1) Travel with a reusable straw. Eliminate the need to ask for or be given a straw when out.

2) Always travel with a reusable water bottle.

3) Travel with bamboo toothbrushes.

Marine life is just as important to protect as well. Be sure to pack and use reef-safe sunscreen and avoid any high chemical component sunscreens. These all may seem like very basic things to do, which they are, but they will dramatically help reduce the negative impact of ones impact. There are a lot more complex issues surrounding surf tourism and sustainable surf travel, which I will save for another blog. What is important to take away from this, is that as a consumer you have the power to help the shift of the surf industry to become more sustainable. Be mindful of the impact that your purchases make and how they contribute to global emissions.



* The eco-board project through sustainable surf is a great resource to dive deeper into specific board constructions and the impacts of some of the most common constructions.

** The eco-board life-cycle study suggests that the foam core contributes to about 10% of the carbon footprint of a surfboard.

*** “A bio-resin is a resin that derives some or all of its constituent monomers from biological sources. Today’s sources are plant-based, usually corn or soybean by-products from bio-diesel fuel refinement. Other candidates include sugar cane, sugar beets, potatoes, lignocellulose, whey and algae.”

Sustainability Un-packed

Across almost every industry imaginable the term sustainability is used to provide a sense of achievement or confirmation that a person, company, or industry is doing their part to be more environmentally friendly. A term that has a long history, and an evolution of use, it became a true environmental ‘buzzword’ in the early 2000’s and continues to be increasingly claimed, used, and discussed in all sectors. Unfortunately, more than not, the use of the word sustainable is used to represent a fraction of what the term truly encompasses. Yes, implementing a recycling program at a business or household does help - this is the key word - promote sustainable waste management, but it does not make a business or household sustainable. Obviously this is oversimplifying it and is only one example, but, it is all-too common that this word is becoming more of a marketing tool rather than a critical term to help improve how we humans understand, interact, and affect the world we live in.

What makes me want to bring this up, is to ensure that the reader is, at the very least, aware that not all individuals, businesses, or industries using the word sustainable / sustainability, are using it to its full meaning. This is not to say that this term should not be used. This does not mean that everyone is green-washing this term. But, it does mean that you need to be careful when seeing how it is used and to look at this critically. I believe that the critical aspect of sustainability is a key aspect, or even concept embedded within the term.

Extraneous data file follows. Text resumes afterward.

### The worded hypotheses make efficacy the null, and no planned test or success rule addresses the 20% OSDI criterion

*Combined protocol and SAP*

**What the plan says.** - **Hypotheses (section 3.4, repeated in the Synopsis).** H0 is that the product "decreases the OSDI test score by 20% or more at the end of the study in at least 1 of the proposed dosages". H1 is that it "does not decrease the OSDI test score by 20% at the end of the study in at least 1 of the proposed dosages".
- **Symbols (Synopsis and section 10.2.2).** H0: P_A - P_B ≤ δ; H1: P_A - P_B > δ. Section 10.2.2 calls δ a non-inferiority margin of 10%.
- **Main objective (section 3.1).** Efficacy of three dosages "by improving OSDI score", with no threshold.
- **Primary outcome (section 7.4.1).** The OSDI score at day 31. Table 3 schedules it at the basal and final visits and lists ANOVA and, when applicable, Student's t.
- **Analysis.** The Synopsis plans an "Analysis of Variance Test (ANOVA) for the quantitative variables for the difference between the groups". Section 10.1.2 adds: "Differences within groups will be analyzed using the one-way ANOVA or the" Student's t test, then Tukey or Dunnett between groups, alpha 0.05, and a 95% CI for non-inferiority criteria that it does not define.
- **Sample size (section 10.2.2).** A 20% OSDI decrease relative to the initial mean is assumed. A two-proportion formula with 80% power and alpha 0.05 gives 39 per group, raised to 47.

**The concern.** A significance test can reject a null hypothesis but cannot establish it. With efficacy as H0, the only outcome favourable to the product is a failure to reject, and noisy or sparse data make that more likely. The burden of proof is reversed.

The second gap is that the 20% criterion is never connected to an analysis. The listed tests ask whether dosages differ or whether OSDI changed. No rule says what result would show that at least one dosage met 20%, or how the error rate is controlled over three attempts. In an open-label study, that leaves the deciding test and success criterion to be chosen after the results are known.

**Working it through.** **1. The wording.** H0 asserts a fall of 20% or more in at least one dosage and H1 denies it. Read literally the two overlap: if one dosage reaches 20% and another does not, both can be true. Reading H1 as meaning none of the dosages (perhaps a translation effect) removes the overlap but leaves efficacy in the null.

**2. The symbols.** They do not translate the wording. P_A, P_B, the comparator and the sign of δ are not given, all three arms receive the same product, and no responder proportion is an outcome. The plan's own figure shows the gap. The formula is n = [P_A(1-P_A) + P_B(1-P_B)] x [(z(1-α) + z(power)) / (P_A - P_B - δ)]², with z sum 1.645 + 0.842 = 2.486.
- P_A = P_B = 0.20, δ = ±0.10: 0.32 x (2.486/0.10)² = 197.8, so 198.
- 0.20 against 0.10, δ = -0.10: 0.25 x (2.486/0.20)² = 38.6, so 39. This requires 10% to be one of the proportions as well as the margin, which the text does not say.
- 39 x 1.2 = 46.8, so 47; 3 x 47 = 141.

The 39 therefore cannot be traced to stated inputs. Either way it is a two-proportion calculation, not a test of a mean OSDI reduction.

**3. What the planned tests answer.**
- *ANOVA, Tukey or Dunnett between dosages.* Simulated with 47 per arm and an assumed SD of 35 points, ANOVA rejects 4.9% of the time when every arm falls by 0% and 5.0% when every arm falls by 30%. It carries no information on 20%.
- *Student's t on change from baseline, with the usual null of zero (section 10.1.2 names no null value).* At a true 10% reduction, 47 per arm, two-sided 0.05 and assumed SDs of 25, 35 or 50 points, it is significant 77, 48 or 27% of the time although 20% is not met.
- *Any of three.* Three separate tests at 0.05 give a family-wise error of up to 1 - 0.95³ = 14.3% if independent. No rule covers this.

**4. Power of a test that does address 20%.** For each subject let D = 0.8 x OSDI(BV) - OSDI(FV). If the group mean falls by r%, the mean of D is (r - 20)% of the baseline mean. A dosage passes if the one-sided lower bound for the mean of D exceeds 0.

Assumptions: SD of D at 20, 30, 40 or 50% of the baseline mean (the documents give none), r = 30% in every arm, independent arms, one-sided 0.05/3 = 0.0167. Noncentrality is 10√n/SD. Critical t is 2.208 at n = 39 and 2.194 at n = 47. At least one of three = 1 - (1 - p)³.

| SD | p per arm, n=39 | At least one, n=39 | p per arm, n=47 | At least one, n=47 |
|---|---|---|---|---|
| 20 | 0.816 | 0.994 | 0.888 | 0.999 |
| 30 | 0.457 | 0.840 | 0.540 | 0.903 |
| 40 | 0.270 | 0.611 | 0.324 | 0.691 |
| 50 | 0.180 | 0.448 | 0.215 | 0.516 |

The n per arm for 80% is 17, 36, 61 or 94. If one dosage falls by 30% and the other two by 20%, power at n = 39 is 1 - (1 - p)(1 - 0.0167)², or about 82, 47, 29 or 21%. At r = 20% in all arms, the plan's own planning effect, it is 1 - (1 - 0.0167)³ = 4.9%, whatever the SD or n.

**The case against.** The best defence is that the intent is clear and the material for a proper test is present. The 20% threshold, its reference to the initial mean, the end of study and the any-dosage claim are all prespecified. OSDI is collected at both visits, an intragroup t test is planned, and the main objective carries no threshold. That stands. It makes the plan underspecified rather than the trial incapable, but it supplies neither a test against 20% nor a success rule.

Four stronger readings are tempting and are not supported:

Sustainability is a complex word that needs to be used and understood from a critical perspective. At its core, sustainability highlights the importance of looking at how an action will effect the future. Further, sustainability promotes the need for continual improvement which holds a standard of constantly re-evaluating models, impacts, concerns, etc., in order to properly grow and understand. The common focus of the term is around environmental sustainability, however within this, social and economic components need to be understood and examined. A three - pillar approach to sustainability should always be the goal.

Understanding how a variety of socio-economic and environmental aspects of a situation connect is vital to this. For example, looking at the socio-economic links in the tourism industry emphasizes that a tourist operation or hotel operation is embedding themselves within the local economy and hiring / giving job opportunities, appropriate pay and healthy work environments to the locals. Another example is a similar establishment purchasing local food products for their kitchens rather than shipping foods in from other sources.

Sustainability is about empowerment, stewardship, and achieving a higher quality product and experience socially, economically, and environmentally. Again, this is a very rudimentary post on the issues of the term sustainability, its use, and its prevalence to being green-washed, however its intent is to highlight the importance of knowing source, knowing more about the company using these terms and taking a critical look at the use of the word 'sustainable’ and its application.